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Among the most striking features of the northwestern New Mexico landscape are the more than 130 fortresses and towers built on boulders, promontories, and mesa rims. These "pueblitos" in the traditional Navajo homeland of Dinétah have been a key piece of evidence used by archaeologists to infer a massive immigration of Puebloans into the Navajo country following the Spanish re-conquest of New Mexico (ca. 1700), yet they have never been comprehensively analyzed. Using a database of tree-ring dates taken from beams and wood used to construct these pueblitos, Ronald Towner shows in this volume that most pueblitos are unrelated to Puebloan immigration or the re-conquest. He concludes that Navajos constructed the masonry structures and hogans contemporaneously for protection against Ute raiders and later Spanish entradas. Further, most were occupied for relatively brief periods and population density was much lower than has been assumed. Towner points to a new model of Navajo ethnogenesis, based on a revised early population distribution and a variety of other means of incorporating non-Athapaskan elements into Navajo culture, making Defending the Dinétah a major contribution to Navajo studies.

Defending the Homeland

Author : Benigno Bern Ruiz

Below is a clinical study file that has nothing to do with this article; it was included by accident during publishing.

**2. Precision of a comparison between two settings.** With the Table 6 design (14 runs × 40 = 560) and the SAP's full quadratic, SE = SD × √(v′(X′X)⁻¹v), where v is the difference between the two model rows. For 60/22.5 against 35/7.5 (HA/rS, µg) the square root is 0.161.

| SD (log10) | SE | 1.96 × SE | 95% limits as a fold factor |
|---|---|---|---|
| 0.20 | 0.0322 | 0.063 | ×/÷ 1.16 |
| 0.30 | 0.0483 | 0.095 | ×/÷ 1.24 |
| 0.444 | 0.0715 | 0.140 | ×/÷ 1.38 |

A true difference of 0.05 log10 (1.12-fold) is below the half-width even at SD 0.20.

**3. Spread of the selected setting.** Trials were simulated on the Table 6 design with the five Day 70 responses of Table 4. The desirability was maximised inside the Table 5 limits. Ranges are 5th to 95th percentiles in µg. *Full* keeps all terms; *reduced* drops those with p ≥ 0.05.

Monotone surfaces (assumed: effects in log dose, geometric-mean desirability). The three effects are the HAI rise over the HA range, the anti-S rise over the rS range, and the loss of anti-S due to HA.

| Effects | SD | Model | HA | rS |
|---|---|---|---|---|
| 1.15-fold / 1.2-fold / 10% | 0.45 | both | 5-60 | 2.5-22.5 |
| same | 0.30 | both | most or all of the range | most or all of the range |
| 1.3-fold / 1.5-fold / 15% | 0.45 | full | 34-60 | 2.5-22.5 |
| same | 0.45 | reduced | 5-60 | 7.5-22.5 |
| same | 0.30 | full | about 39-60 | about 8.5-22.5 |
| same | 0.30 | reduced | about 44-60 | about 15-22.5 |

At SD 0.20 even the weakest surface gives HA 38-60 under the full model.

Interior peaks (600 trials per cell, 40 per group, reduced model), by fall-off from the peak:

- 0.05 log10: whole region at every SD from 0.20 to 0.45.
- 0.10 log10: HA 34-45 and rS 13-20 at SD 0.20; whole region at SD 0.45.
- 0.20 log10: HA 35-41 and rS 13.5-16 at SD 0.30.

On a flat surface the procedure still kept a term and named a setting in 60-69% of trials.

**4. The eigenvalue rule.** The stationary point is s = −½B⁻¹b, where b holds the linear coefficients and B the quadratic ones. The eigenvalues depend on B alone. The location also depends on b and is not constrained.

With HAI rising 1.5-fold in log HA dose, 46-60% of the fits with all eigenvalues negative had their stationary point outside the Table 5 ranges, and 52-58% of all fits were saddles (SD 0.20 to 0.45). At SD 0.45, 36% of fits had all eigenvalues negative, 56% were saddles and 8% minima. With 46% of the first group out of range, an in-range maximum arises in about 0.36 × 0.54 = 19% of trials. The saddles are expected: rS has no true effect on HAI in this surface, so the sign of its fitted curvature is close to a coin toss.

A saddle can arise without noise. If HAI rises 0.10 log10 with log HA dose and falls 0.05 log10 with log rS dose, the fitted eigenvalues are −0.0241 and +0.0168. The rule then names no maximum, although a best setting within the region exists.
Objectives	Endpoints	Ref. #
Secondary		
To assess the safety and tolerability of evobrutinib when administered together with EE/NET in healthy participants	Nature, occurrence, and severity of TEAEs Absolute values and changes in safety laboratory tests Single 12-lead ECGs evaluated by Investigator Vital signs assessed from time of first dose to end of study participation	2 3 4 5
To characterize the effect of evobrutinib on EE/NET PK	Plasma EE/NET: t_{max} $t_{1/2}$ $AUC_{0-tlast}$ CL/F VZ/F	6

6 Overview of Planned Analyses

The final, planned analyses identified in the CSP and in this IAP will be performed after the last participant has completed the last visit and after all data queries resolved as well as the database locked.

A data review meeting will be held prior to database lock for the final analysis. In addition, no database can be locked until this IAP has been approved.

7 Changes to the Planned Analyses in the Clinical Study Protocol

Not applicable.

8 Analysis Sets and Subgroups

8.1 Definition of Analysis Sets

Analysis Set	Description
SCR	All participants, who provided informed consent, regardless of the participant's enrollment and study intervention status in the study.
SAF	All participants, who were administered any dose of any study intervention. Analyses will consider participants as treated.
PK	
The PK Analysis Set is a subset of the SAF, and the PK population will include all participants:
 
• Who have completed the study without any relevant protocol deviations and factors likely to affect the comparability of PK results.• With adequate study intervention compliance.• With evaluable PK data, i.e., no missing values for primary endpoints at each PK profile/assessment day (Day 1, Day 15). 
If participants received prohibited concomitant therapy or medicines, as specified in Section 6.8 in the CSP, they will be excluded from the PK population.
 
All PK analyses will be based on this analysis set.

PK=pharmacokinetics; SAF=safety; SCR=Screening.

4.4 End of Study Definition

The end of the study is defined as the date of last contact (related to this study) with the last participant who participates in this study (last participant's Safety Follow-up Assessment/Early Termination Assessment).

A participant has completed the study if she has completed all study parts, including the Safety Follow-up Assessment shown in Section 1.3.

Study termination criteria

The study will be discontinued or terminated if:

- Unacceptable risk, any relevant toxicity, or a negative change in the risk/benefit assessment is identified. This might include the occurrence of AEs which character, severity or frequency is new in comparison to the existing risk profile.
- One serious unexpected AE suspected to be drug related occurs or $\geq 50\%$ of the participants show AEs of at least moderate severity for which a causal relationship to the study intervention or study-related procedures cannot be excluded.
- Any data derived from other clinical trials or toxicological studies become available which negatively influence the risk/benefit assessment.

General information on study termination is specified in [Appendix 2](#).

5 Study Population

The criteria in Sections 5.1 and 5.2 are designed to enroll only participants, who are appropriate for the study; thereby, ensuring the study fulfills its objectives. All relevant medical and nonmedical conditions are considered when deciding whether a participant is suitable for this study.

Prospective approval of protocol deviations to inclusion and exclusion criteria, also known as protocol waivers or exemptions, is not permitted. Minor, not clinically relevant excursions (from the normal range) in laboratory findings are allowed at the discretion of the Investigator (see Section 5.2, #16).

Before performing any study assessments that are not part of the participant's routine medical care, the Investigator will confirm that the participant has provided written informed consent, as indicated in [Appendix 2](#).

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Joint Doctrine dictates that we will train as we intend to fight. By staying trained and ready, our military is able to execute its constitutional responsibility of protecting America, its people, its borders, and its global interests. If the tragic events of September 11, 2001 are a sign of what's ahead, then the way we train must also focus on non-traditional threats at home. Most importantly, we must forge new training partnerships with local, state, and federal civilian responders in order to strengthen the civil-military seams in the effort to ensure domestic preparedness. The recent creation of the Office of Homeland Security and a new combatant command responsible for homeland defense, represent sweeping organizational changes in DoD and the federal government. These changes demand a new approach to training readiness as the military maps its doctrine tor civil support. The international security environment is fraught with many challenges. This paper examines existing response capabilities at the local, state, and federal levels to determine the adequacy of our current response mechanism. It explores the roles, missions, and functions of the key actors, while assessing the training programs at each level. The paper looks at current organizational structures and operational concepts for securing and defending the homeland at every level in order to ascertain whether existing response systems adequately prepare for the security challenges in the new environment. Finally, focusing on JFCOM's training support role, this paper will recommend a solution set where DoD assumes an expanded role to meet America's training requirements that helps synchronize national assets for homeland defense.